Pundits ‘wrongly claim’ raid could disqualify Trump from office

Democrat politicians and pundits were chortling with glee on Tuesday, only hours after the FBI raided President Donald Trump’s Florida home in a dispute over paper records.

Finally, they claimed, they had him.

“Russian collusion hoax guy” Marc Elias reportedly let slip the “REAL reason” for the raid by going on social media and citing federal law that anyone convicted of certain charges would “forfeit his office and be disqualified from holding any office under the United States.”

This, he suggested, is what Democrats have wanted ever since their nominee in 2016, Hillary Clinton, lost big.

After all, House Speaker Nancy Pelosi failed twice trying to impeach and remove Trump, including once after he already had left office. Then she’s had her scripted and staged Jan. 6 riot investigation going on television since.

A commentary at Twitchy said Elias “had to let the cat out of the bag” and called the raid a “blockbuster in American politics.”

But Elias even admitted the possibly downfall of his arguments, conceding that the “qualifications” to be president are “set in Constitution” not in federal law.

And constitutional expert Jonathan Turley explained that Trump’s enemies immediately used the situation to claim “the ability to use the charge to disqualify Trump from future office.”

After all, he’s the leading GOP candidate for the nomination for president in 2024, and is eligible to hold office.

Turley explained the idea that Trump would be prevented from running was an “enticing possibility highlighted by Marc Elias, Hillary Clinton’s campaign lawyer who was a critical player in pushing the false Russian collusion claims in the Steele dossier.”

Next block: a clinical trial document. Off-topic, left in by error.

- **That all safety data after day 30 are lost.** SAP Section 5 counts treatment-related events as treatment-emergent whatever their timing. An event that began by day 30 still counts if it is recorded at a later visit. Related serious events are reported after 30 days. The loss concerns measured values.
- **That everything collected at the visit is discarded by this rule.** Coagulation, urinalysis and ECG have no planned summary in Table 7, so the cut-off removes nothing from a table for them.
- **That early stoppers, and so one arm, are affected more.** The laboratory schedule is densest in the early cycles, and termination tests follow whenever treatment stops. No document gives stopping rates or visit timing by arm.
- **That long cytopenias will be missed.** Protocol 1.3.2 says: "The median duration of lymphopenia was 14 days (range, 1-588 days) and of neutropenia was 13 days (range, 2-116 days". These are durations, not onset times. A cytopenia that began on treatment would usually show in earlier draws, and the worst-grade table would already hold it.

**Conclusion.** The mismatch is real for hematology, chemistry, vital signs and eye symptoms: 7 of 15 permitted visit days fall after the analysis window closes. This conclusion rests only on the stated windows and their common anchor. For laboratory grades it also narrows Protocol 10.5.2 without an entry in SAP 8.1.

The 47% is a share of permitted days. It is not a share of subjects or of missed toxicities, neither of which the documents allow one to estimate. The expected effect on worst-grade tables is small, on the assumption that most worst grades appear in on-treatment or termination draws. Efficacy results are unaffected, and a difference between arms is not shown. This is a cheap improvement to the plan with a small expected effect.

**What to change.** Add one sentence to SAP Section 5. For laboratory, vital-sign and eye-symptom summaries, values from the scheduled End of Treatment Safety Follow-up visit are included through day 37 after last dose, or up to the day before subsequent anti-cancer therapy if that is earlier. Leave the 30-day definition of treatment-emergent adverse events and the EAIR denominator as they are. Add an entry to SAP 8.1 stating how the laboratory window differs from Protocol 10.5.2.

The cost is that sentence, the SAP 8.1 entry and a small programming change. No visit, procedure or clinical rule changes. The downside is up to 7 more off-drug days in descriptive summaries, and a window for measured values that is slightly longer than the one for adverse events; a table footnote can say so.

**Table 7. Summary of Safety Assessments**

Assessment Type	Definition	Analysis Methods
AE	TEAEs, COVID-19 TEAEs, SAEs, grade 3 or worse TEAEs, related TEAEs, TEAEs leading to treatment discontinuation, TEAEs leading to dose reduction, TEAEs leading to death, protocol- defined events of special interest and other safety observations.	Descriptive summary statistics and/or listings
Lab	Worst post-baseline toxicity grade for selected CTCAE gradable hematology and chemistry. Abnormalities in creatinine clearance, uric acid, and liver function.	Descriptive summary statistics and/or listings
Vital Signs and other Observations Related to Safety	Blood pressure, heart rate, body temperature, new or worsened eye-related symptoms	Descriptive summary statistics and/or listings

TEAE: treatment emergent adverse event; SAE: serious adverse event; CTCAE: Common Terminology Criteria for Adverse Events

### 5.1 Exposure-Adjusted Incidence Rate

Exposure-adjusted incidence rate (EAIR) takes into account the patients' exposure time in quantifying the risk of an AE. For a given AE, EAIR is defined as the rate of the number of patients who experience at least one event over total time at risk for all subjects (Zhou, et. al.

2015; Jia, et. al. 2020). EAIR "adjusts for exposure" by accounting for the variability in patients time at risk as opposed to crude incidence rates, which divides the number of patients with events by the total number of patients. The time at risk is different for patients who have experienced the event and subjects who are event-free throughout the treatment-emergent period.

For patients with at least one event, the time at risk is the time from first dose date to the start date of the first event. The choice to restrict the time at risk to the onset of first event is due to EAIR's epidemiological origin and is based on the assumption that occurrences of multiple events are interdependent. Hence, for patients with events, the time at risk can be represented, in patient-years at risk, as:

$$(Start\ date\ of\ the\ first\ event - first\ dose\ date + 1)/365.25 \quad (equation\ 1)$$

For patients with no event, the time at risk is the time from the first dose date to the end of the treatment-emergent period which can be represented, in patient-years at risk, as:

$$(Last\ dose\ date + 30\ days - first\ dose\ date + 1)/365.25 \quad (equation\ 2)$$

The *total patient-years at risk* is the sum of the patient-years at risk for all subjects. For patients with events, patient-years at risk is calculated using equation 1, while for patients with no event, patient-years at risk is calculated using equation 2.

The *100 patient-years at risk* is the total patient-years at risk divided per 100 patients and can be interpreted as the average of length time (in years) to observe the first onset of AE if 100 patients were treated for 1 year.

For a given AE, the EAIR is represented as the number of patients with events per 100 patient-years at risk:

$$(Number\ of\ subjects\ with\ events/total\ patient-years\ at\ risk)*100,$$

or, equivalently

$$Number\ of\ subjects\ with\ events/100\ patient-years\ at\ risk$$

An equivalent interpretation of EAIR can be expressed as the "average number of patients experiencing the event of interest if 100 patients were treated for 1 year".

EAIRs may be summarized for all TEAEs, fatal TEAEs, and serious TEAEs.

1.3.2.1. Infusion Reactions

Turley explained, “In addition to accusations that he may have lied about the funding of the Steele dossier, Elias has been sanctioned in court for his conduct.”

But he only led a troop of leftists making similar claims – that Trump now could not run again.

“Former federal prosecutor Harry Litman even suggested that this could be the actual plan of the Justice Department to end Trump’s political career: ‘So this could be the whole enchilada in terms of DOJ resolution,'” Turley wrote.

“Consider that culinary-legal analysis for a second. The claim is that the Justice Department may be actively seeking to use a charge to block Trump as the real motivation for this raid and possible charge. There is not a hint of concern over the FBI being used to achieve such a political purpose. That is putting aside the fact that, unless there is evidence of a ‘willful and unlawful’ effort to conceal or retain such material, the FBI could end up an enchilada short of a combination plate for prosecution,” he explained.

“There is also a significant constitutional hurdle facing this latest means of barring Trump from office. This is not the first time that this disqualification argument has been made and scholars like Seth Tillman have previously raised constitutional objections to it. (Professor Josh Blackmun also has a column on this issue).

“The problem is that the law would add a qualification or condition that is not stated in the Constitution. There are constitutional ways to impeach a president or to bar a former president from future office. The mishandling of official records is not one of them,” he said.

Turley continued, “There is ample reason to doubt that the presidency would be deemed barred by statute in this fashion. What would not be in doubt is how such novel claim of disqualification would be received by millions of citizens already skeptical of the motivations of both the Biden administration and specifically the FBI.

“The basis and even the motivation of this raid will become clear in time, including whether there is evidence of willful and unlawful conduct by the former president. However, whatever this raid produces, this ‘enchilada’ will likely be hard for most judges to swallow as a way to keeping Trump off the ballot in 2024.”

Turley explained prosecutions for mishandling federal papers are extremely rare, and even former Clinton Clinton National Security Adviser Sandy Berger who was found to have secretly stuffed classified material into his pants and socks to remove them from a secure facility was only accused of a misdemeanor.

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